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Black History Month – actions not words

Last updated on 13 Oct 2022

Anti-racism isn’t a new concept, it’s enshrined in our 12 year old Equality Act. The act challenges public sector bodies to actively reshape unfair structures which benefit some and disadvantage others. The question is: how seriously are we taking our duties?

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The histories and experiences of Black people need to be heard in our areas of work, so that we can change habits and practices which bolster structural inequities, knowingly or unknowingly. For us, of course, that area is health and social care research.

Broken trust

The new strategy for the HRA sets out to ‘make it easy to do research that people can trust’. Trust is fundamental to research: it affects who participates, who listens to the outcomes, and how those outcomes are acted upon.

Historic experiences of inequitable treatment have an impact on trust: whether that’s intentional, wholesale injustice such as the Tuskegee Syphilis Study; the question of why there is a four times higher maternal mortality rate amongst women from Black ethnic groups compared with White; finding that, in the UK, African-Caribbean men are up to 3 times more likely to develop prostate cancer than White men of the same age; or individual instances of having one’s health needs persistently doubted.

If we are to actively reshape unfair structures which benefit some and disadvantage others, then we need to name them, understand them, dismantle them, and create something new; new ways of listening, connecting and working. As our public contributors told us, ‘If you want things to be different, you have to do things differently.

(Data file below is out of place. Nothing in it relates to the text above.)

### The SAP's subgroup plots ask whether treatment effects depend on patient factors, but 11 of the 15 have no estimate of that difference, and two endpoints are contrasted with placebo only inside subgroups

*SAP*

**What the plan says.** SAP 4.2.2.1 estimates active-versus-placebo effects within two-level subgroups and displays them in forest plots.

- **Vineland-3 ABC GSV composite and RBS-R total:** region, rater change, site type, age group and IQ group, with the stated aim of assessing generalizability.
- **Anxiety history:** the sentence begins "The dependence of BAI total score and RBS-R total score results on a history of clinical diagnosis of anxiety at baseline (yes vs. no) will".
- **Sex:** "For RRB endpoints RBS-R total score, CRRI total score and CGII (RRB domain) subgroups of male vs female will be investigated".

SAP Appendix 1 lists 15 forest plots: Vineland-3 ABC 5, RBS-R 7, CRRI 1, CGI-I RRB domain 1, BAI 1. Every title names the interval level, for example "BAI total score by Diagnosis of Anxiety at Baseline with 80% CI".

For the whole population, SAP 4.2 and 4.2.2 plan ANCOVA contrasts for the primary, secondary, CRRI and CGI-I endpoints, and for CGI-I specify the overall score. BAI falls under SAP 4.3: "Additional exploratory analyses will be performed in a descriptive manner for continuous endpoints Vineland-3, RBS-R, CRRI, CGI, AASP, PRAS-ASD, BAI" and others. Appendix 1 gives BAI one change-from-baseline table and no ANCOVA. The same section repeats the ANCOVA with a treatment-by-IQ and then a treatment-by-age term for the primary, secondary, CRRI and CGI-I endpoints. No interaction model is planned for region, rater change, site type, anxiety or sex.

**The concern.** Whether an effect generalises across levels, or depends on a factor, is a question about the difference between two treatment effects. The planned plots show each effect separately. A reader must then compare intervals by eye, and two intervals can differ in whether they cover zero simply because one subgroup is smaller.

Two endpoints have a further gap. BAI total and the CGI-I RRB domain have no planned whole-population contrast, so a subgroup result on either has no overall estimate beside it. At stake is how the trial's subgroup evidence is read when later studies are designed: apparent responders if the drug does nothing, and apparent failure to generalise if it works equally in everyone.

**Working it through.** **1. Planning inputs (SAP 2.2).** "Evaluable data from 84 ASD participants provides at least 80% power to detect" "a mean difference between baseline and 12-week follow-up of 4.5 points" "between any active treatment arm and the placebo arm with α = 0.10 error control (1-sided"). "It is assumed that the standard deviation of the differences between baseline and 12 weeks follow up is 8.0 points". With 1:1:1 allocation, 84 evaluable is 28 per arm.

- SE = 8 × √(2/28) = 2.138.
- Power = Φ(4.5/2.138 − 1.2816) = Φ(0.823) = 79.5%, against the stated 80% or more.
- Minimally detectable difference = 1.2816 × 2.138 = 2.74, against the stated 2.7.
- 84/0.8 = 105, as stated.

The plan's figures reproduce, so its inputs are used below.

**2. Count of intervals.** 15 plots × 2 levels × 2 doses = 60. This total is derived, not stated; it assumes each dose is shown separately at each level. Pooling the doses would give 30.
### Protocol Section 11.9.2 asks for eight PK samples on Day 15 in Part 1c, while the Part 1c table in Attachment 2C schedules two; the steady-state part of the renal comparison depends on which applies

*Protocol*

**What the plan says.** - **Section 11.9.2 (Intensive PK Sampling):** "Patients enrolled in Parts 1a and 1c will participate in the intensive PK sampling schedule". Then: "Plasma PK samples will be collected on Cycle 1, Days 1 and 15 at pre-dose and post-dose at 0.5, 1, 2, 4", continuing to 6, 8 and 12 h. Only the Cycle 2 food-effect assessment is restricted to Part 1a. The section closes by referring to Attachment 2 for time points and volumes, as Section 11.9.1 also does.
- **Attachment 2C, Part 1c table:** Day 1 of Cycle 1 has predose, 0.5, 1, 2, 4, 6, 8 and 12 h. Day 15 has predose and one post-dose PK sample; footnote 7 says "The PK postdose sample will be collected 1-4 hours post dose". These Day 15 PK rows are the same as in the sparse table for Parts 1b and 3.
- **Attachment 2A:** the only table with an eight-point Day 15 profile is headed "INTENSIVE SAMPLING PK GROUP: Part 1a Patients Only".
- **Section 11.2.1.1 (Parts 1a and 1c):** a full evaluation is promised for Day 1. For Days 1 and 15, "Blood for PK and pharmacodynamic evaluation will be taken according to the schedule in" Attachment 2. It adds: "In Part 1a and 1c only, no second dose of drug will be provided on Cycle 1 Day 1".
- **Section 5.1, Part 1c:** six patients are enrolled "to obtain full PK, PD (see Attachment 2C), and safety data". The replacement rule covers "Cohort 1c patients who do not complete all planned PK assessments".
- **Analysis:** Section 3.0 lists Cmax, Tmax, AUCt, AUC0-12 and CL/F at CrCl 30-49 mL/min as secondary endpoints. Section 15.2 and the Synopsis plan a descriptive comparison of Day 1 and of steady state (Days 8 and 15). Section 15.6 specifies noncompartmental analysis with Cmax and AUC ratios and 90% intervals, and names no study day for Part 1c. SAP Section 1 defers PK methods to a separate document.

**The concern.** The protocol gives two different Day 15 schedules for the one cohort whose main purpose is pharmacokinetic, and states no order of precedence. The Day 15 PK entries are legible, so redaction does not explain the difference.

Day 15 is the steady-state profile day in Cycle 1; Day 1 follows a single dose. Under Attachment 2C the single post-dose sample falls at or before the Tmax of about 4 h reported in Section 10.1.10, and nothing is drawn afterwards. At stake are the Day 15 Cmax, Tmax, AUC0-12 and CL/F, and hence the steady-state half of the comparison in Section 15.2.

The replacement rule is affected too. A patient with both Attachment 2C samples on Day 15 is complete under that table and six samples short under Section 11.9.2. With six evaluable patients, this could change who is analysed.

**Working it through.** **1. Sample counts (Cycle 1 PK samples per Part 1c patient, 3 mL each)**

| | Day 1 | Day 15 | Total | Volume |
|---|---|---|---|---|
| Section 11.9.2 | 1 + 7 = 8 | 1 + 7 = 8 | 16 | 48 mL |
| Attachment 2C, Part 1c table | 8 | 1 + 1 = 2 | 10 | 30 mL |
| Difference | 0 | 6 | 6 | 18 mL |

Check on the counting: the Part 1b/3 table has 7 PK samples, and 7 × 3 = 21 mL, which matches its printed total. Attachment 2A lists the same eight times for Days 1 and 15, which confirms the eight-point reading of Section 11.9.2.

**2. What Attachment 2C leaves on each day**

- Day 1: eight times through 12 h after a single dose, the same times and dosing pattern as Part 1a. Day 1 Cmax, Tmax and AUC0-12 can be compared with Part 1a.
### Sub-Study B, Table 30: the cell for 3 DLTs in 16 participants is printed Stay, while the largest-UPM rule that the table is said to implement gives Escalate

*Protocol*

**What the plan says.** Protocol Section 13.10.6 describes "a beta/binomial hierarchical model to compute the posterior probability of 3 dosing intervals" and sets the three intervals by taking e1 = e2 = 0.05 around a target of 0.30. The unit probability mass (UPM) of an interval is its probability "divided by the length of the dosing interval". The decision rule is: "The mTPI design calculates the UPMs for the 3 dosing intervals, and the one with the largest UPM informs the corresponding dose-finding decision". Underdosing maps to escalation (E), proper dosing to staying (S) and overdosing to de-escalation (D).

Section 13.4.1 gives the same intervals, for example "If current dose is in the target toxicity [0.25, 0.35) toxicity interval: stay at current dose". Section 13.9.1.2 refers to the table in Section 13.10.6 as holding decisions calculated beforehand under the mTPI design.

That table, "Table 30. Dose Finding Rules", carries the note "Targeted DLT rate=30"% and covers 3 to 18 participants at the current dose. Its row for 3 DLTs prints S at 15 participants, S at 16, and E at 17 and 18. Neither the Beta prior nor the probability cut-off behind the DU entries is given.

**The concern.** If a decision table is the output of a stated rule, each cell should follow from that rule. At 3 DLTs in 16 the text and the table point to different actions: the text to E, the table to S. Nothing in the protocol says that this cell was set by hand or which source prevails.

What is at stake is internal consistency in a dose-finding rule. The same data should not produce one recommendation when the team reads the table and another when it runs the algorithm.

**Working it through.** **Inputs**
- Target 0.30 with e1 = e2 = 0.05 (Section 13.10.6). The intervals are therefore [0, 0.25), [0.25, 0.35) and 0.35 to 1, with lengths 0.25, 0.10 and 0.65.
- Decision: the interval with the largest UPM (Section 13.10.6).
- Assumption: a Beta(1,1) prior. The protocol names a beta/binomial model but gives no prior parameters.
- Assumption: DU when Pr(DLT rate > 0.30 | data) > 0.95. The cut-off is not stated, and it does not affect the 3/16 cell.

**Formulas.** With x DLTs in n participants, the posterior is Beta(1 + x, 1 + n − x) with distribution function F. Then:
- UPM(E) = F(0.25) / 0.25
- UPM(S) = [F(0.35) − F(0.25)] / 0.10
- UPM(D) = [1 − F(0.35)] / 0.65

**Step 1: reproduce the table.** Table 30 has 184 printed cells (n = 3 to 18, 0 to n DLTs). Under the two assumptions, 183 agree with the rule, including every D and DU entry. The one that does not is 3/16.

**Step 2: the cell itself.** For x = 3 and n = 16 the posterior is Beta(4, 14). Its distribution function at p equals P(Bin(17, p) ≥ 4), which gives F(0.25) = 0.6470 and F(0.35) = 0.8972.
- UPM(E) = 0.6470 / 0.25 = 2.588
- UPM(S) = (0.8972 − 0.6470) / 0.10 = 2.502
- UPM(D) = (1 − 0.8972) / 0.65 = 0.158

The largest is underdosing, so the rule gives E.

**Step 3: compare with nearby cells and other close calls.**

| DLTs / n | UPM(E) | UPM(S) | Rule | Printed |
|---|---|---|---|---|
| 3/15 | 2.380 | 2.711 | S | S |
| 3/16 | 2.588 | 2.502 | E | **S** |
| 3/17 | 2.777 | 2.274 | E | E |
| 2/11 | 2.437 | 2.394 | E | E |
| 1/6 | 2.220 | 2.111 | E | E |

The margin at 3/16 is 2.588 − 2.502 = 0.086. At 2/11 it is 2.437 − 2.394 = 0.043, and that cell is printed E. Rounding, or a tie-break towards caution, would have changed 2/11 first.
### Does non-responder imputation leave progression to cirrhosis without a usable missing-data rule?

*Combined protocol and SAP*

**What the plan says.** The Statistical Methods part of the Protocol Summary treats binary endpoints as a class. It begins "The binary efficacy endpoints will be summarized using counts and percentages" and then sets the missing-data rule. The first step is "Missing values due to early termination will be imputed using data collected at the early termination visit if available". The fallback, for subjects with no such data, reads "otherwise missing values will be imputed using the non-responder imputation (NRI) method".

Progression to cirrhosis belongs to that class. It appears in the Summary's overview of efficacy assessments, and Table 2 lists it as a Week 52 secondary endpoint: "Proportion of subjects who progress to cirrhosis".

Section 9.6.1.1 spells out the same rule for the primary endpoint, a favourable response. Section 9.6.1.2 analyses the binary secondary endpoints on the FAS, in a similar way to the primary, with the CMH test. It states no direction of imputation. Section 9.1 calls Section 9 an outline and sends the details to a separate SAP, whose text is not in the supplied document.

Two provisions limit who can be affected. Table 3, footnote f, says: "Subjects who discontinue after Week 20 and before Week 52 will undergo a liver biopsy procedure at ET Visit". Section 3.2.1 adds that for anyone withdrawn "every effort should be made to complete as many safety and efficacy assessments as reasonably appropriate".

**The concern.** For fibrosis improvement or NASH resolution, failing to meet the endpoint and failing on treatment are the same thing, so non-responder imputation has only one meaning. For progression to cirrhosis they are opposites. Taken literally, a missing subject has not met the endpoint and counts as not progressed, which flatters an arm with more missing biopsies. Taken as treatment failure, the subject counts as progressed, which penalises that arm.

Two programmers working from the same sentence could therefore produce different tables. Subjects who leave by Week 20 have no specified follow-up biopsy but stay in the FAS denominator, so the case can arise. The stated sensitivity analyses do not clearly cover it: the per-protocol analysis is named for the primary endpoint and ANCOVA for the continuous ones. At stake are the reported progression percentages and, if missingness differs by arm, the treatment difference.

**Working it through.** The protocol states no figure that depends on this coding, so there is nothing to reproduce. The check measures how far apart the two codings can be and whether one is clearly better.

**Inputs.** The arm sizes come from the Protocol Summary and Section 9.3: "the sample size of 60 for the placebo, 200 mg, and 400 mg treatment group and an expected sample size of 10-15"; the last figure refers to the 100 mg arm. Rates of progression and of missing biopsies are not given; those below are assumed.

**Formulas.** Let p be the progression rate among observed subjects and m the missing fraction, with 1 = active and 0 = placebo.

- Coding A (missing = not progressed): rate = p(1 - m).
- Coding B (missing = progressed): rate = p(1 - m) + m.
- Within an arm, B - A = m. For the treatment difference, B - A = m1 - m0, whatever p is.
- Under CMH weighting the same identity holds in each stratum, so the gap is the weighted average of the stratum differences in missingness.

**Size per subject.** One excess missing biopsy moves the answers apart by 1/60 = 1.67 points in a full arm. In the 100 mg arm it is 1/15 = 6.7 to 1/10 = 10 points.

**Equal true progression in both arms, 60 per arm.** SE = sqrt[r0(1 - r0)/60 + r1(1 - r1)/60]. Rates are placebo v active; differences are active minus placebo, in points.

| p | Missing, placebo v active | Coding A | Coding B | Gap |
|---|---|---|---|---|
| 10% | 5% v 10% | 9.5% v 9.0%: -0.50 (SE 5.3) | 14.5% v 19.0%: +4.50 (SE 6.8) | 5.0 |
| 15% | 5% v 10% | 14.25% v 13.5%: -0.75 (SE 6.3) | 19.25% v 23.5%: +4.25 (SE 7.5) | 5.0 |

Time for Change: Action Not Words

Time for Change: Action Not Words is the theme for Black History Month 2022.

So, what are we doing to rebuild trust with Black communities and other often-ignored groups in the UK, to change the histories that future generations will learn about?

We are trying to lead by example as well as set the standards.

In leading by example:

  • we are well underway with a programme of work to grow as an anti-racist organisation, changing policies, practices, development opportunities and organisational culture. We will make this work more visible to our partners and the public
  • we have started exploring ways to improve the ethnic diversity of our Research Ethics Committees, recognising that African and Caribbean representation is particularly low
  • we continue to amplify often-ignored voices through our community insight group and wider public involvement
  • we plan to improve trust in in health and social care research through greater visibility of how research proposals are scrutinised before approval.

In setting the standards for research done by other others:

  • we will be clearer with our expectations that research should be with and for everyone we will introduce more in-depth questions throughout the ethical review process to ensure these standards are met.
  • we are leading a project to explore how to make people-centred clinical research happen more often
  • we are working with stakeholders to help researchers earlier in the system, so that trust and inclusion are built into proposals from the initial spark of an idea through to the approval stage

What do we hope to see? We hope to see research that asks questions which are nuanced by equality and inclusion, informed by patients and the public. Research that includes diverse participation as an essential mark of quality, that is ethically reviewed by a diversity of minds and experiences. We want to see research that makes visible the value of involving often-ignored communities, that improves health inequalities and that is trusted by people who, historically, have had good reason to have misgivings.

Our role is to hold fast to our standards and make it as easy as possible to meet them.

Lou Silver, Equality, Diversity and Inclusion Manager

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